One of the highlights of the past few years was starting at my current place of work (MYOB) and then overhearing a conversation within the devops/build team who were discussing the coverage results of this free coverage tool they had found on github, imaging my delight when I realised it was OpenCover they were discussing and in mostly favourable terms; this was the first place I had seen OpenCover being used and it wasn't introduced by me. I even implemented a feature in response to their comments.

Another highlight is seeing that at least two Visual Studio integrations involving OpenCover are currently in play, both of these have been started independently, and though I am currently partly involved with one of them it will be interesting to see how they both progress.

I'd like to thank everyone who has contributed to OpenCover either through direct contribution, suggestions, free stuff (more please) and just using it. Here's to another 4+ interesting years and I wonder what will happen to OpenCover in that time - suggestions?

Wednesday, October 29, 2014

Microservices... Where to Start?

Micro-services are becoming a "thing" now and are probably de-facto when someone begins a new project and are thinking about hosting in the cloud but where do you start when you have a brown field project. Now I don't have any hot answers or amazing insights here all I can do is describe what my first "micro-service" was and how it came into being.

Over time the application was getting more use and the number of servers involved started to increase; we were using auto-scaling and the number of servers increased in line with usage but wavered between 8 and 24 instances. This quite rightly caused some consternation so we tinkered with number of core settings for each instance and thresholds for triggers to scale up and down but nothing seemed to alter the number of total cores being used. We actually have a hefty bit of logging and we can control the output through logging levels so we decided to change the logging to try and get more diagnostic information and this is when things got interesting. As this is a production system getting hold of this log information was initially problematic and slow so we had already started forwarding all the messages to SplunkStorm using the available API and all was well (for over a year) and we were very impressed with how we could use that information for ad-hoc queries. However when we changed the logging levels the servers started scaling and we started to get database errors; unusual ones involving SQL connection issues rather than SQL query errors. We quickly reverted the changes and decided to try and replicate the problem in our CI/SIT environments.

What we realized was that it was our own logging that was causing our performance issues and even more awkwardly was also responsible for the SQL connection issues as the logging to SplunkStorm via its API was using up the available TCPIP connections; this was even more pronounced when we changed the logging level. What we needed to do was refactor our logging such that we could get all our data into SplunkStorm (and Splunk as we were also in the process of migrating to SplunkStorm's big brother) with minimum impact to the actual production systems. Thankfully our logging framework used NLog, which we had wrapped in another entity for mocking purposes, so what we decided to do was write a new NLog target that would instead log to a queue (service-bus) and then have another service read messages from that queue and forward them to Splunk and SplunkStorm and thus our first micro-service was born.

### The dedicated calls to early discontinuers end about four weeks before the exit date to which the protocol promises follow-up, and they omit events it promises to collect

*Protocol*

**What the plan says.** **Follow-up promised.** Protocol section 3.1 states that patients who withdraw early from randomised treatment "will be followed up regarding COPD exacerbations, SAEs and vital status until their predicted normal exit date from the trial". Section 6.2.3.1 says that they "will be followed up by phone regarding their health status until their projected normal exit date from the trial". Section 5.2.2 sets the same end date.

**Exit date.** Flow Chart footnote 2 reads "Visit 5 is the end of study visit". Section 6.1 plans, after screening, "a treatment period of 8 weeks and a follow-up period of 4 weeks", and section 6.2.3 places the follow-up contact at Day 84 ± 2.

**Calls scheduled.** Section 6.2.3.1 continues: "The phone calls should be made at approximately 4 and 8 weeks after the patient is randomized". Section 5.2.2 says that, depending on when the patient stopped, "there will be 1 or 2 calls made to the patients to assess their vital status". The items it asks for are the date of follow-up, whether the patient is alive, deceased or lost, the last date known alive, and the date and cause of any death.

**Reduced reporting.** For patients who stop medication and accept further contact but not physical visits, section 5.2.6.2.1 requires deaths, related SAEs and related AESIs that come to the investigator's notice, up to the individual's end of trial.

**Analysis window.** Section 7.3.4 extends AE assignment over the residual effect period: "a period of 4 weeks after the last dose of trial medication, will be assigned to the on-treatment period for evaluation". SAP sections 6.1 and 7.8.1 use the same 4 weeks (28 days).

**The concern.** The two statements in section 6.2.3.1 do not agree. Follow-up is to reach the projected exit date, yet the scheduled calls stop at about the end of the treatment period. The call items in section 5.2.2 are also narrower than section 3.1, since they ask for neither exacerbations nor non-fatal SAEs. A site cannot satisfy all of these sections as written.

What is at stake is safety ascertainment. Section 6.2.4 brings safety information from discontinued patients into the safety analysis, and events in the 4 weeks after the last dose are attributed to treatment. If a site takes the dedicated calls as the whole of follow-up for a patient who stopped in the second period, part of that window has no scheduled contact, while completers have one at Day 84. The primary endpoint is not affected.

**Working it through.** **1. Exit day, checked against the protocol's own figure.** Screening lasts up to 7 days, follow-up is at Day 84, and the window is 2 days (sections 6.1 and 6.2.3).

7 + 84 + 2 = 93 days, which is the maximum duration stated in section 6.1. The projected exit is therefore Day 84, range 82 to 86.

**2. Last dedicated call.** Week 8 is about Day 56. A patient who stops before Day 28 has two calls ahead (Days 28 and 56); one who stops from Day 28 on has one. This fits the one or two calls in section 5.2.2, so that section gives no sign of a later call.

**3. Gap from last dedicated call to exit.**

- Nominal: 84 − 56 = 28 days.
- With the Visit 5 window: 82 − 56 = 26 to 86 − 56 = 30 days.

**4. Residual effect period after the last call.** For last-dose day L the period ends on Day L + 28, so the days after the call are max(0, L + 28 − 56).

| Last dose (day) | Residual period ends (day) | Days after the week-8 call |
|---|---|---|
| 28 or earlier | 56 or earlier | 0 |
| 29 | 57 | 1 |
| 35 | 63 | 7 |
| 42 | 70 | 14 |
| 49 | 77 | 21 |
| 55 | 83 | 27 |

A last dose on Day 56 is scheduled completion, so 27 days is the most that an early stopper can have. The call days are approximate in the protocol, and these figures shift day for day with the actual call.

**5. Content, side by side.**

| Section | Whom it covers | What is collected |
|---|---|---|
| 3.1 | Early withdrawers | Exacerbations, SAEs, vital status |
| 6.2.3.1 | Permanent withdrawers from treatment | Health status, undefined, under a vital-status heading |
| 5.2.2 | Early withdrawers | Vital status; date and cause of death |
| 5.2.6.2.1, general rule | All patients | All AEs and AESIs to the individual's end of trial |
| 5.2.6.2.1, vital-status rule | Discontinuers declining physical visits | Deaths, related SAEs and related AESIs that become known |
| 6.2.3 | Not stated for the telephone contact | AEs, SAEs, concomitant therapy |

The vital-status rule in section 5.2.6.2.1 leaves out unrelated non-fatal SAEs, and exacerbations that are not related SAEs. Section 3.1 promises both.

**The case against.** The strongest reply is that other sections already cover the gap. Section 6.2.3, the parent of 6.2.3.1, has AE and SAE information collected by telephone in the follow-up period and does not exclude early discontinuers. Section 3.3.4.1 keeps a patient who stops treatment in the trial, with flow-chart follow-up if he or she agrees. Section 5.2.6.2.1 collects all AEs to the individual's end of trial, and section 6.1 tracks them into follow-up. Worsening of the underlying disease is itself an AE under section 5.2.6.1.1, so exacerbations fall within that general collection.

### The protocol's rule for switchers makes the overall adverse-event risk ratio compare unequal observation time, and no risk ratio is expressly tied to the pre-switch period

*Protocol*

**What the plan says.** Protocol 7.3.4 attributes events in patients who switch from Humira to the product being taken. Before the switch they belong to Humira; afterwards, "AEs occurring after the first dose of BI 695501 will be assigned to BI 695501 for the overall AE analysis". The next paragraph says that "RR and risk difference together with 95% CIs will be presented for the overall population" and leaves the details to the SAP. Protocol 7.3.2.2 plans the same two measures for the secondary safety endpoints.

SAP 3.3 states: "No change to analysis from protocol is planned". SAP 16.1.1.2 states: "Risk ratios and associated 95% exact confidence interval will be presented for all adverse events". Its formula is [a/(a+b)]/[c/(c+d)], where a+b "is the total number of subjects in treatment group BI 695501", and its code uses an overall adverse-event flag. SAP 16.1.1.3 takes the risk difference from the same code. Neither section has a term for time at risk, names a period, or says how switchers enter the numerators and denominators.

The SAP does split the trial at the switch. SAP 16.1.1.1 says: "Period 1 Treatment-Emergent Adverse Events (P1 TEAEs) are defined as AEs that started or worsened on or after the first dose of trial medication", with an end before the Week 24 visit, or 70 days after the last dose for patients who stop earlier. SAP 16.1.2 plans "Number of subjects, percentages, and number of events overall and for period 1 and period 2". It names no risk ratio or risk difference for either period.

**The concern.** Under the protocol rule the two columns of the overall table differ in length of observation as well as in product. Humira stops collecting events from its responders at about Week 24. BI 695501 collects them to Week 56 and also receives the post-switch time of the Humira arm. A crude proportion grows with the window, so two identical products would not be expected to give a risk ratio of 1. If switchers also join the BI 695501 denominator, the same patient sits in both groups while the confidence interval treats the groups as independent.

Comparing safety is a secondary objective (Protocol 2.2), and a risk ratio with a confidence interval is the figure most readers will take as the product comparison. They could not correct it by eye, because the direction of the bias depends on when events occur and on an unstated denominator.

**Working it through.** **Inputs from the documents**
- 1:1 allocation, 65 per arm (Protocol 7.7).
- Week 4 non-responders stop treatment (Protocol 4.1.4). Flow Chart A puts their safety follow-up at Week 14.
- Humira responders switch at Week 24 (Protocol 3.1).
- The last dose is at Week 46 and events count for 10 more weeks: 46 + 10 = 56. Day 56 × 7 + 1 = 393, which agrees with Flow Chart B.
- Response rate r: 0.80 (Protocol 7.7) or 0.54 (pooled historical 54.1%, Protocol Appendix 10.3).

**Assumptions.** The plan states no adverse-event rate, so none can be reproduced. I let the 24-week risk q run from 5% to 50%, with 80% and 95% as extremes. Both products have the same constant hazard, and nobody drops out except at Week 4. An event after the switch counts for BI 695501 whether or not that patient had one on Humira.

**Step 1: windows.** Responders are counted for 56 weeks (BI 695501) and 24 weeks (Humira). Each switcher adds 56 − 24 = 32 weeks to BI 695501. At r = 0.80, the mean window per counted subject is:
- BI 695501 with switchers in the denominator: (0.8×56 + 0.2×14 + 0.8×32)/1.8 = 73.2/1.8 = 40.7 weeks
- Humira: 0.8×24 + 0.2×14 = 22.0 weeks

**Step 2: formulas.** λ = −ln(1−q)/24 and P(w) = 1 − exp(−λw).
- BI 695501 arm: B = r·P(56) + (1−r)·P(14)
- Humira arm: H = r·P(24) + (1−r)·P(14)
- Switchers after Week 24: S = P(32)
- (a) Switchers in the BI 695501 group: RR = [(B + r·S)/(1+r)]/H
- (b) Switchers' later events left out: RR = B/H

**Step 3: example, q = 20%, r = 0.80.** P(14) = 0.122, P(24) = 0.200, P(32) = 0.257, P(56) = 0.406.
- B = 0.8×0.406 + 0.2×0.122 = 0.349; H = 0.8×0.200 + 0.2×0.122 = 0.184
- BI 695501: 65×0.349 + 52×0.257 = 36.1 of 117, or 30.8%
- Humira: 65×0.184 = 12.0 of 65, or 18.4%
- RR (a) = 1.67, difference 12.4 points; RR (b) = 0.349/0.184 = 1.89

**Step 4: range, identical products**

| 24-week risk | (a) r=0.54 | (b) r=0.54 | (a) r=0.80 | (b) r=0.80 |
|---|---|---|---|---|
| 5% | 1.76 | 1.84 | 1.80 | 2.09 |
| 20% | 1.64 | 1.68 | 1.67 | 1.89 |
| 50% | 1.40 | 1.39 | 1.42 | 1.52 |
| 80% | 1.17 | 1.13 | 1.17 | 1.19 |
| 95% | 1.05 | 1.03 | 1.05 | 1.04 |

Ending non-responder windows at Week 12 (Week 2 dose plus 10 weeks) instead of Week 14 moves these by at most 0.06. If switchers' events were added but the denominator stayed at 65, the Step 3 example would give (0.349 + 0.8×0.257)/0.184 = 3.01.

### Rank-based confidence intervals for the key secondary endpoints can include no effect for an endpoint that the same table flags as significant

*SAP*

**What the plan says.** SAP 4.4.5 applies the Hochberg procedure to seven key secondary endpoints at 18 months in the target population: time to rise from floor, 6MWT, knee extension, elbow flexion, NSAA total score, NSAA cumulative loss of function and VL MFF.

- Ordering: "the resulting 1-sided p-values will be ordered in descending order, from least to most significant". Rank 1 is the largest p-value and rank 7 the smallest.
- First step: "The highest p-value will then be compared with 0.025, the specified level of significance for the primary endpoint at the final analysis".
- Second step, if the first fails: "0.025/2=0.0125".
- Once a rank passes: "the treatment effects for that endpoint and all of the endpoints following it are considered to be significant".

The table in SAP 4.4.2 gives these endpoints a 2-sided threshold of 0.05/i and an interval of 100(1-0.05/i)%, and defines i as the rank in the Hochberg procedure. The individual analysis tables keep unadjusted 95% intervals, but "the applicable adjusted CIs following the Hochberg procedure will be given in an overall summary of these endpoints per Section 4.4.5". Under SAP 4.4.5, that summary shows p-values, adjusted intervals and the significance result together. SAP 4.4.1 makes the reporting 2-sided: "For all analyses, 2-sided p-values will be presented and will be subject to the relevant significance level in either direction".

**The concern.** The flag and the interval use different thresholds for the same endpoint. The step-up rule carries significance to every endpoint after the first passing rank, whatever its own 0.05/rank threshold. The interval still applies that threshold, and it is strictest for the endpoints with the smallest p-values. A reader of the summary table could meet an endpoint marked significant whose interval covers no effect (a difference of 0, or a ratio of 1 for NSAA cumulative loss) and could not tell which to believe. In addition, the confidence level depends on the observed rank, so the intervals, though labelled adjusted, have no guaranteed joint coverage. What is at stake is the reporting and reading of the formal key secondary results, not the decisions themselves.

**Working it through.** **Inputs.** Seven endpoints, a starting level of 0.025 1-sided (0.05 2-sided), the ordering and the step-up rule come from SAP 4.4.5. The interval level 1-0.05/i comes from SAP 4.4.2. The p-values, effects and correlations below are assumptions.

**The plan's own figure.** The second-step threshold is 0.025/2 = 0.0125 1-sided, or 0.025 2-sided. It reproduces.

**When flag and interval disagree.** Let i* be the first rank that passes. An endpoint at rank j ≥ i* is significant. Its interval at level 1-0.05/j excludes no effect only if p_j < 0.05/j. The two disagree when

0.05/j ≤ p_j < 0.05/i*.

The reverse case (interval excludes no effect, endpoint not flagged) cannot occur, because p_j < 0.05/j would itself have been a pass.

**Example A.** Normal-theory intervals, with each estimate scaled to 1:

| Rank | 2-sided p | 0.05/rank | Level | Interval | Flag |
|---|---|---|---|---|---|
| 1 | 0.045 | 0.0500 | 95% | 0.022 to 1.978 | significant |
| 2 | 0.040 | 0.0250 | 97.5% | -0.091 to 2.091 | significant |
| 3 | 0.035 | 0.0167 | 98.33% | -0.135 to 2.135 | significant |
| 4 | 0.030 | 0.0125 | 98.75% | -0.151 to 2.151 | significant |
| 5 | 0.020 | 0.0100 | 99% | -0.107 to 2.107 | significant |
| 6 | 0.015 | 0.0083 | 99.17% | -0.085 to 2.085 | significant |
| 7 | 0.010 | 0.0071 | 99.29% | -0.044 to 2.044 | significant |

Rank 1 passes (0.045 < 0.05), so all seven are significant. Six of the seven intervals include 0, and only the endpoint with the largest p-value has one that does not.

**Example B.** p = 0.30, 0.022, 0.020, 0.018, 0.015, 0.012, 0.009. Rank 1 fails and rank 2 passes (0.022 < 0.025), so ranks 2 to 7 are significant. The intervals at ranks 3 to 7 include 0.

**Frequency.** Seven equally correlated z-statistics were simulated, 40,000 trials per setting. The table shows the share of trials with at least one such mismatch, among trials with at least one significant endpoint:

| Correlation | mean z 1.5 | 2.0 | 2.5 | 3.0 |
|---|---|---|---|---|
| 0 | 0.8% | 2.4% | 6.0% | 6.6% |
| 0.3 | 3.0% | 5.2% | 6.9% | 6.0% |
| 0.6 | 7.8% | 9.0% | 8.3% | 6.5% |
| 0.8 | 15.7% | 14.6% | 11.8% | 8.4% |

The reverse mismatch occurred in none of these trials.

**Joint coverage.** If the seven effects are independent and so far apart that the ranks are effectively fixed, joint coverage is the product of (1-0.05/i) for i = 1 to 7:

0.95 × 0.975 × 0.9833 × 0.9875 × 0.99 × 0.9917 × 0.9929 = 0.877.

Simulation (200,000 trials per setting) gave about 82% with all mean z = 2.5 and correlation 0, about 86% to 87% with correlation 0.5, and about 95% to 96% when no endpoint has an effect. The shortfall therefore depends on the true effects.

The new NLog target took the log messages, batch pushed them to the queue, then a microservice was written that monitors the queue, pulls messages off in batches, and then pushes them to Splunk and SplunkStorm, also in batches. The initial feasibility spike took 1/2 a day with the the final implementation being ready and pushed into production the following week. Because we were using .NET we could also take advantage of multiple threads so we used thead-pools to limit the number of active Splunk/SplunkStorm messages being sent in parallel. What we found after deployment was that we could scale back our main application servers to 4 instances with only a pair of single core services dealing with the logging aspect, we also noticed that the auto scaling never reaches its old thresholds and the instance count has been stable ever since. Another advantage is that the queue can now be used by other services to push messages to Splunk and can even use the same NLog target in their projects to deal with all the complexities.

I hope the above shows that your first micro-service does not have to be something elaborate but instead deal with a mundane but quite essential task and the benefits can be quite astounding.

Monday, October 13, 2014

Excluding code from coverage...

This may (no guarantees) turn into a series of posts on how to refactor your code for testing using simple examples.

This particular example came from a request to add an "Exclude Lines from Coverage" feature to OpenCover. Now there are many ways this could be achieved, none of which I had any appetite for as they were either too clunky and/or could make OpenCover very slow. I am also not a big fan on excluding anything from code coverage; though OpenCover has several exclude options I just thought that this was one step too far in order to achieve that 100% coverage value as it could too easily abused. Even if I did think the feature was useful it still may not get implemented by myself for several days, weeks or months.

But sometimes there are other ways to cover your code without a big refactoring and mocking exercise which can act as a deterrent to doing the right thing.